Jan

 

024 m20er00_Broodseinde Extension_Zonnebeke_01.jpg

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deutscherinfanteriest
22 hours ago, AOK4 said:

 

Fake, completely. I have a chapter on this in my planned books. I believe we have discussed this topic in this forum as well in the past.

 

Jan

 

Hello,as always really kind and exhaustive:thumbsup: Thank you


 
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deutscherinfanteriest
On 16/11/2020 at 14:58, tootrock said:

When the battlefields were being searched for the bodies of the missing after the war, what was the procedure when a German body was discovered?

Martin

 

On Europeana, I remember, on one hand, there are photos taken on the Marne in January 1915, by a French medic. It shows how German remains (unburied on the battlefield since September 1914) were recovered. I think, in my opinion, it happened for dead in forests (as shown in photographs), but soldiers fallen in valleys of Marne probably were recovered already after the battle.

 

On another hand, Germans in 1920 planned sometimes visits in Argonne to search fallen.

 

 

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2 hours ago, voltaire60 said:

 

   Then my apologies, as it was myself that mentioned it in passing- as a myth!!  There is no intention to divert away from the sensible topic in hand- From my point of view, I suspect strongly that there must have been de facto arrangements working along the line of the old Western Front but the recovery of German war dead by the British seems to lack documentation or first-hand accounts.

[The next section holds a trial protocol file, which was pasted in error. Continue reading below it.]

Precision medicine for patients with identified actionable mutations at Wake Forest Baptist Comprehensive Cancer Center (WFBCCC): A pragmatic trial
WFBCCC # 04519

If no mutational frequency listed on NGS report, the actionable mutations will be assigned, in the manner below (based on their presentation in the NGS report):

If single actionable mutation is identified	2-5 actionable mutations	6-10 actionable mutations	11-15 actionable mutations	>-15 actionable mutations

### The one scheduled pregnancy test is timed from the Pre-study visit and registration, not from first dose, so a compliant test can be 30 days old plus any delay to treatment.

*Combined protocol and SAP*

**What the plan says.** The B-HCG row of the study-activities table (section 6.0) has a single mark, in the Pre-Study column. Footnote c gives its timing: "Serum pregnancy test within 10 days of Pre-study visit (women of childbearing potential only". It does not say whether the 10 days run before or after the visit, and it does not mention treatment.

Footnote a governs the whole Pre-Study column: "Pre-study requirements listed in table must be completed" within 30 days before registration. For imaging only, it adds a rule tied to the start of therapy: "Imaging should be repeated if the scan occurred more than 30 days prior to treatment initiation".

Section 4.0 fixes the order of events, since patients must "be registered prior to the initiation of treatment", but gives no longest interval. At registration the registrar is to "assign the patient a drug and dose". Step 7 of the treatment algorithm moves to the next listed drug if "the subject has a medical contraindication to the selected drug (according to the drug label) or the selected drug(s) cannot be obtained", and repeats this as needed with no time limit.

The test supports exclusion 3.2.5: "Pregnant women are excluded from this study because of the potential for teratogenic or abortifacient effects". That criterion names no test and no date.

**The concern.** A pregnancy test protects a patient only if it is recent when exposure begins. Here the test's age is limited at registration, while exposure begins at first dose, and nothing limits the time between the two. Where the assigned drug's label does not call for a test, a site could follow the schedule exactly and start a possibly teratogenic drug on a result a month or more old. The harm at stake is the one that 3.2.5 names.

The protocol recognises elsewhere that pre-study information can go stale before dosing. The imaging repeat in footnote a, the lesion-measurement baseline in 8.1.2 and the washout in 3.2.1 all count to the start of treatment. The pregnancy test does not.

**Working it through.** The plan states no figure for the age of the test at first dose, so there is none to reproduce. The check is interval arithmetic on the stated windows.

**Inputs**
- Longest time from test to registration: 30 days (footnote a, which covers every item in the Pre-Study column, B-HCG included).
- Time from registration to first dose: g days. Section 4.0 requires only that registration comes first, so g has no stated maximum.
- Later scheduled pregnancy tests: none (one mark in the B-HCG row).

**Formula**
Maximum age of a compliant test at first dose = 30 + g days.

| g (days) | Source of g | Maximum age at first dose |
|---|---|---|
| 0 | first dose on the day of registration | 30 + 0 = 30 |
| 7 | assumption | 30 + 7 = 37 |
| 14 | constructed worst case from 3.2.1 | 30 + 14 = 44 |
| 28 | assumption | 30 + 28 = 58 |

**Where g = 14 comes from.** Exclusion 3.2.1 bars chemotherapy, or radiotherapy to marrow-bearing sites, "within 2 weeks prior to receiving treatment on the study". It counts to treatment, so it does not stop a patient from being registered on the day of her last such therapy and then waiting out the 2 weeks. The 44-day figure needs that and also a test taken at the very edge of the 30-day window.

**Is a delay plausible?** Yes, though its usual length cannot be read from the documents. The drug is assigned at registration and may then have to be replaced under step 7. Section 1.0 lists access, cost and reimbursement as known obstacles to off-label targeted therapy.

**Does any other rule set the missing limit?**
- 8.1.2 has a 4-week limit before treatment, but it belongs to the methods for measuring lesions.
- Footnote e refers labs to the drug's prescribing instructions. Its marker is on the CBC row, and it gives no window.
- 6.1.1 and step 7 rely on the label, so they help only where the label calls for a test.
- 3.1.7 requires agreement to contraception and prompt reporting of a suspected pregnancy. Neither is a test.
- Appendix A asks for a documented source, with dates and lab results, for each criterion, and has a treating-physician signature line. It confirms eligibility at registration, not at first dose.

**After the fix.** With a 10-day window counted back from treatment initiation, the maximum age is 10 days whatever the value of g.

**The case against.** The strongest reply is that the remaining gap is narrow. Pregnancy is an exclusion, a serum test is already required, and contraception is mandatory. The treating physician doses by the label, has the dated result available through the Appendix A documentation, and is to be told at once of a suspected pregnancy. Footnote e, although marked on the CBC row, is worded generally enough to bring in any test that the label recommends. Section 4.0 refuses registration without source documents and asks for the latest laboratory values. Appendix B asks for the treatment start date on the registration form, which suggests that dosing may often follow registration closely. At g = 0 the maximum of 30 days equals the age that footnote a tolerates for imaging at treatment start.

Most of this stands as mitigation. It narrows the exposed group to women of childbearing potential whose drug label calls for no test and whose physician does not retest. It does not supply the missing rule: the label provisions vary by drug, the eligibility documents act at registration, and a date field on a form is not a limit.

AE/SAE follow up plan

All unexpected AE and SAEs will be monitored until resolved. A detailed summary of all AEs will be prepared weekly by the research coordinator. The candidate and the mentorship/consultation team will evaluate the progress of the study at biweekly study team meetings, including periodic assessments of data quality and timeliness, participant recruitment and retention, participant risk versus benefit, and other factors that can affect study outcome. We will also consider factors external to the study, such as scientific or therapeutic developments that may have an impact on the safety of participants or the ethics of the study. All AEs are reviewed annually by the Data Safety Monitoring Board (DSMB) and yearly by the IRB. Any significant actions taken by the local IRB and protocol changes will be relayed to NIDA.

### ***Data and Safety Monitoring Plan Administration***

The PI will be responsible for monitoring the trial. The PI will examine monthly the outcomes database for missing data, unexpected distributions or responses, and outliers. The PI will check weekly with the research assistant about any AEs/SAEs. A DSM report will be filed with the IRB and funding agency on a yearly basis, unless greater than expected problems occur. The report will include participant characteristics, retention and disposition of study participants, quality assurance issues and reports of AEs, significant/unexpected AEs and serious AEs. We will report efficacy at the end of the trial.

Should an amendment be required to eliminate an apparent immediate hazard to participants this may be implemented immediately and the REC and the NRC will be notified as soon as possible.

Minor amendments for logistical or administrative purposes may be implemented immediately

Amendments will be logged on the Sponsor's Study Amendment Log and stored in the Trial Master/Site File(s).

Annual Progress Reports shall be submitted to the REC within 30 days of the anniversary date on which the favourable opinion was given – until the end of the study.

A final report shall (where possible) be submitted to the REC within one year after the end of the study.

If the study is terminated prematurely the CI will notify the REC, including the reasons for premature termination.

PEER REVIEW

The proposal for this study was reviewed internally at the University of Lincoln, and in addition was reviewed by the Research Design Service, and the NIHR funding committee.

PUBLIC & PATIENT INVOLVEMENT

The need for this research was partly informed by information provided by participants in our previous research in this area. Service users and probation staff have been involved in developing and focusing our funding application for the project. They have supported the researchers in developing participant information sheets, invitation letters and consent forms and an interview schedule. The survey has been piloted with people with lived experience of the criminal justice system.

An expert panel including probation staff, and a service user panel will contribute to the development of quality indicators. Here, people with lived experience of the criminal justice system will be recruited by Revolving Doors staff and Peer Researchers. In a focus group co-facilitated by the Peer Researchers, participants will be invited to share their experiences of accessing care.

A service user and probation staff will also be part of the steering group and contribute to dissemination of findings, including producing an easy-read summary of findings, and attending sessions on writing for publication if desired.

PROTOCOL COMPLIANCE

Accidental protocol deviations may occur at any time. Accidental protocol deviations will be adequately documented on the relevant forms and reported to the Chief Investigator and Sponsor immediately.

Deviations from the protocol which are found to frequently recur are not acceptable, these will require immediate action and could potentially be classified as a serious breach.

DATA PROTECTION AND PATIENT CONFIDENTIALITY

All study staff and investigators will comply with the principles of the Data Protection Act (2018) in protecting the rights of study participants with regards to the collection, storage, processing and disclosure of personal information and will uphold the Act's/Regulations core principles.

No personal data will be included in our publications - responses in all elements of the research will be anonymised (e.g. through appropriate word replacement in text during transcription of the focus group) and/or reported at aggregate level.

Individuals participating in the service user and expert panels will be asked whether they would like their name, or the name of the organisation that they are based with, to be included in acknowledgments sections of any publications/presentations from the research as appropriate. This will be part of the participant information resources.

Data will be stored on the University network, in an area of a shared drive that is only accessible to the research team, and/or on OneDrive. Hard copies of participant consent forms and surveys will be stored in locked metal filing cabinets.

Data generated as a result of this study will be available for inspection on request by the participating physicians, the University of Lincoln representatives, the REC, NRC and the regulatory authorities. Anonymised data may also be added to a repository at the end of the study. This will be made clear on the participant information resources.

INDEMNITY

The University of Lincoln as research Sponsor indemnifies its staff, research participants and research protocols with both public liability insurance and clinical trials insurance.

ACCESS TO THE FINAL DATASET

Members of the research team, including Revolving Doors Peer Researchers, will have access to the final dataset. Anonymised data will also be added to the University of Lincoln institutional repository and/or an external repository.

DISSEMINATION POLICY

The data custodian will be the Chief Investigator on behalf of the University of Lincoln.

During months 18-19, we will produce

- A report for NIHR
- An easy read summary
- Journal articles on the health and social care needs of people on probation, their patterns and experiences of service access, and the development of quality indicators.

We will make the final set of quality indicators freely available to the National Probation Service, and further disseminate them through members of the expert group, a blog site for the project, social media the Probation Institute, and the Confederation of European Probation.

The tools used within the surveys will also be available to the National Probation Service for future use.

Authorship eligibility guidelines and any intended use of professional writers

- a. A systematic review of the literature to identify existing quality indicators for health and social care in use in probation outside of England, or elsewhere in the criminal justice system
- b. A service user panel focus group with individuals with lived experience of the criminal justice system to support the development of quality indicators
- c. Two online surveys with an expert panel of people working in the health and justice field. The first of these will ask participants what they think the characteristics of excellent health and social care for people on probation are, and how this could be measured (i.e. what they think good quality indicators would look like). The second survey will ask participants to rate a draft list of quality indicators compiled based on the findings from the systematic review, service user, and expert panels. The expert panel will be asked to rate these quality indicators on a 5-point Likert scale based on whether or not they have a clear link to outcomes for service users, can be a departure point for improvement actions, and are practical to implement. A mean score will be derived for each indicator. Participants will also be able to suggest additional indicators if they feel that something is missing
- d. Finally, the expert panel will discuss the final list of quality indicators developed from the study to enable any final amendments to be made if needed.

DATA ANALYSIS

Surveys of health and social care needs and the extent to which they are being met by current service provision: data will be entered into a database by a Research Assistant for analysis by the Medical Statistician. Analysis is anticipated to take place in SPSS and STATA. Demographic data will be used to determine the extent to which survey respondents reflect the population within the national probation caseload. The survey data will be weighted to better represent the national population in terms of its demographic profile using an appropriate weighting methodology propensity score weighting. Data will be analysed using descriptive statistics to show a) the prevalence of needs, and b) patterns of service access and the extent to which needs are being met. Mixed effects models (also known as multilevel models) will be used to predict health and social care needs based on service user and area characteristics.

I wonder if you could add anything here, as you are in NRW?  It is a commonplace that formal German recovery was banned for quite a while  but  is there anything out there on whether German civilians were allowed into the Western Front area after the restoration of formal diplomatic relations (1920-1921???)  I must admit ignorance of which parts, whether any or all, of the old front line was off limits due to ordnance,etc-in the way of the Red Zones at Verdun. But regardless of the formal governmental situation vis a vis Germany and France, there must have been many German families  who wished to retrieve their family members.  Could there have been the odd situation where formal recovery by a German governmental organisation was not allowed but individual German families sought to repatriate the bodies of their loved ones? 

     A factor that does suggest that arrangements may have taken place is the reciprocal one of the recovery and concentration of British war graves in Germany into the big 4 concentration cemeteries- I believe there were over 6000 British graves in Germany from the Great War. Regardless of formal arrangements between governments, the ability of CWGC to work in Germany (regardless of Armistice or Versailles terms) does suggest some sort of tacit trade-off. 

 

 

 

If you would go into the 2 above linked GWF threads, you will find my exhaustive contributions to this topic. To include the role of the Etat Civile and the German PoWs  in recovering the dead from the battlegrounds in France.

Also you will find in the linked threads that France did not allow the German government to exhume and repatriate any  German dead in the first years after the war. Nor was it allowed for German family members to bring back their NoK back home on a private basis until later in the 20s.   

Again- please read the very interesting above linked threads. They will give you answers on many of your questions.